Occurring frequently over the Southern Plains, droughts are the second most costly U.S. weather and climate disaster. In 2011, a devastating drought impacted Texas, Oklahoma, and nearby states, causing damage estimates of $14 billion and was responsible for 96 deaths. Evidence shows the 2011 Texas drought was accompanied by decreased terrestrial water storage and suppressed vegetation activity. Many efforts have been made to advance drought monitoring. However, modeling water availability during drought remains challenging as numerous physical processes control soil moisture variability. Therefore, it is important to examine the physical process that controls water availability during drought to understand the mechanisms causing the disparities between models.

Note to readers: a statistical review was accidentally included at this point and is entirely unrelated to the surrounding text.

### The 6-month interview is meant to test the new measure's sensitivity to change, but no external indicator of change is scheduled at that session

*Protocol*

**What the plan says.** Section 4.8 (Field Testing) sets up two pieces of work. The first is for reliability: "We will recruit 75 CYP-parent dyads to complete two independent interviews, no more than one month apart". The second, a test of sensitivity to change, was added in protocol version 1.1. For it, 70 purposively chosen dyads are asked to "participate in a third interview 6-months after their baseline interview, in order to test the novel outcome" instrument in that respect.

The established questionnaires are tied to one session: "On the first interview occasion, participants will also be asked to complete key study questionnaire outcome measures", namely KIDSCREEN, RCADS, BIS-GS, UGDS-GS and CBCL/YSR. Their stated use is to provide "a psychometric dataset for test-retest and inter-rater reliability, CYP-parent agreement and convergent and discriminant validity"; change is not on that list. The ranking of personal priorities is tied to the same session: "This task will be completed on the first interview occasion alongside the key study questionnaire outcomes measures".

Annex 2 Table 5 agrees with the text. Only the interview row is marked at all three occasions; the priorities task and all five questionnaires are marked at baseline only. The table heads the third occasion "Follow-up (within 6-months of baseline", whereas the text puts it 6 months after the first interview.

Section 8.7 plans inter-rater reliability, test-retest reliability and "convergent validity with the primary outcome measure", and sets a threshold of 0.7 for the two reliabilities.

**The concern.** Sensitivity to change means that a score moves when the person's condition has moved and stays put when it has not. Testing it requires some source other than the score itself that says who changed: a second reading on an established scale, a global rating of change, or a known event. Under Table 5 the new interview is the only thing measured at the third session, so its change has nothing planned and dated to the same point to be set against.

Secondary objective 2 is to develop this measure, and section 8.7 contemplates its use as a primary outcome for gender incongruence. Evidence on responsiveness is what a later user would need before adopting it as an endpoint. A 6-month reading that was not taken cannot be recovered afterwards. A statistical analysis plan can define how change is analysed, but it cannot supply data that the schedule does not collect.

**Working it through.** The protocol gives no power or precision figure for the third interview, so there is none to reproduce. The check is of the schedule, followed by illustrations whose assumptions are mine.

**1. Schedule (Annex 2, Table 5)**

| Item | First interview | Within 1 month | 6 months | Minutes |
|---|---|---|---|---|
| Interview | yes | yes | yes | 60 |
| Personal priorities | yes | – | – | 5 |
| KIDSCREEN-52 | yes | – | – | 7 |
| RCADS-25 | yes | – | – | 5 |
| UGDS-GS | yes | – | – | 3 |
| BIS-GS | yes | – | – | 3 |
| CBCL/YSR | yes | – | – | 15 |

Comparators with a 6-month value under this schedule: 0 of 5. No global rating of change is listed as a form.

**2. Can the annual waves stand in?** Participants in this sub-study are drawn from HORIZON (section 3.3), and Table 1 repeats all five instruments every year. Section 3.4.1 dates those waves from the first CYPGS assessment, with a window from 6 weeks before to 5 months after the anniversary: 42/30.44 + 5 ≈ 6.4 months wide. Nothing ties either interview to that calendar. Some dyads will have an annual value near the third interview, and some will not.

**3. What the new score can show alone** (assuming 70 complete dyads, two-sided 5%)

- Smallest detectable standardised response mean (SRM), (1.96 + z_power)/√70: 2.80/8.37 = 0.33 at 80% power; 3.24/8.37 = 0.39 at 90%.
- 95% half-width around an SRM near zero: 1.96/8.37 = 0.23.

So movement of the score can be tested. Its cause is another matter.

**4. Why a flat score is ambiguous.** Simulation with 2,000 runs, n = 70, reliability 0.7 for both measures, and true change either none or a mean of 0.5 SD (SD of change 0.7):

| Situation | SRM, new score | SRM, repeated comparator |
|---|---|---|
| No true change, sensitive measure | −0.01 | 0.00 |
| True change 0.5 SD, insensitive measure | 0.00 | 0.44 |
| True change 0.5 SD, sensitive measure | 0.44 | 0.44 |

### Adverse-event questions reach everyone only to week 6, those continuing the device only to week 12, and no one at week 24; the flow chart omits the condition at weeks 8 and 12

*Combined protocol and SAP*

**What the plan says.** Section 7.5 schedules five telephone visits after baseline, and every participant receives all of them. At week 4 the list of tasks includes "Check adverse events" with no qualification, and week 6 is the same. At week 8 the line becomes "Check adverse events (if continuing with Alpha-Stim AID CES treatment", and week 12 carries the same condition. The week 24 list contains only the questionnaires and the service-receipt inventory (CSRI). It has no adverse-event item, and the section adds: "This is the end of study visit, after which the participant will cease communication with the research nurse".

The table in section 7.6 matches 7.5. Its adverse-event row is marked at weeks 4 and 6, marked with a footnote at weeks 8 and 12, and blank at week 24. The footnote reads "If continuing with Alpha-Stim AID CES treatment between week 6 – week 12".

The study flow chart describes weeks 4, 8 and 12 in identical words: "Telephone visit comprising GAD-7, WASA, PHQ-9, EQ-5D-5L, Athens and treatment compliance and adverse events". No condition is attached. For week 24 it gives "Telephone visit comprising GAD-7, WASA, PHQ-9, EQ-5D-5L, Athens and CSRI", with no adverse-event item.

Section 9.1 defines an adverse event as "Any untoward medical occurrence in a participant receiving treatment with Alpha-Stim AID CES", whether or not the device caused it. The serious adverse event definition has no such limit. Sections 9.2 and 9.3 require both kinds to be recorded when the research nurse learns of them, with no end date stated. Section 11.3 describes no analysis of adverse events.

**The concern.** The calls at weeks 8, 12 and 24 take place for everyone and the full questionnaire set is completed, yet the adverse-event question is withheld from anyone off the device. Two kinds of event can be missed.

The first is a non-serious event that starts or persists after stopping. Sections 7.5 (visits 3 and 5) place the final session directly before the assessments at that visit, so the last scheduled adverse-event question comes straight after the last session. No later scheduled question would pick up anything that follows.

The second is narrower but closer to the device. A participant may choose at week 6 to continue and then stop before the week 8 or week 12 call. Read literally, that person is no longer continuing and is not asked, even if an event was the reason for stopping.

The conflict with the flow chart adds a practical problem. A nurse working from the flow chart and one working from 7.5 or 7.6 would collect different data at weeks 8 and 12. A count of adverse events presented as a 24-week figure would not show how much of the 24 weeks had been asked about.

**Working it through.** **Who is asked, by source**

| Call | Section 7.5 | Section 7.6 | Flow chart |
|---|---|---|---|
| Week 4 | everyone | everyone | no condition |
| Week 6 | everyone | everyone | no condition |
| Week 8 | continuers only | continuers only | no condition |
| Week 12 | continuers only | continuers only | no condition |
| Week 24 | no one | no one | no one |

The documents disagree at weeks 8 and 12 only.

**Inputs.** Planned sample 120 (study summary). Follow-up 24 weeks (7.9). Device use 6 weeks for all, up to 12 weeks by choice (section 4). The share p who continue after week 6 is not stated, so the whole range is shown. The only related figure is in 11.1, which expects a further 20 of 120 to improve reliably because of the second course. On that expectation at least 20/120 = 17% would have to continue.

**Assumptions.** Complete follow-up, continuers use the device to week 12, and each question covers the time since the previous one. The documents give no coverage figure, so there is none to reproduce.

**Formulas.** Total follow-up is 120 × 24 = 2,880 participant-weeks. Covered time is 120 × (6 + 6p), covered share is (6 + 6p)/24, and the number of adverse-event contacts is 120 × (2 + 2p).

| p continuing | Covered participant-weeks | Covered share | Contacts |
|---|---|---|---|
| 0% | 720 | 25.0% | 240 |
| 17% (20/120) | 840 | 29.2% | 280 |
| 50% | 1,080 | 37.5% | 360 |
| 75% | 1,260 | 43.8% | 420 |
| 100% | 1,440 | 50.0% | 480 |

In a new Journal of Hydrometeorology, authors Wen-Ying Wu, Zong-Liang Yang, and Michael Barlage investigate the critical hydrometeorological processes during drought using the land surface model Noah-MP to simulate water availability and investigate the causes of the record 2011 drought. Using a series of experiments with runoff schemes, vegetation life cycles, and plant rooting depth, observation-based terrestrial water storage, evapotranspiration, runoff, and leaf area index are used to compare the results from the model.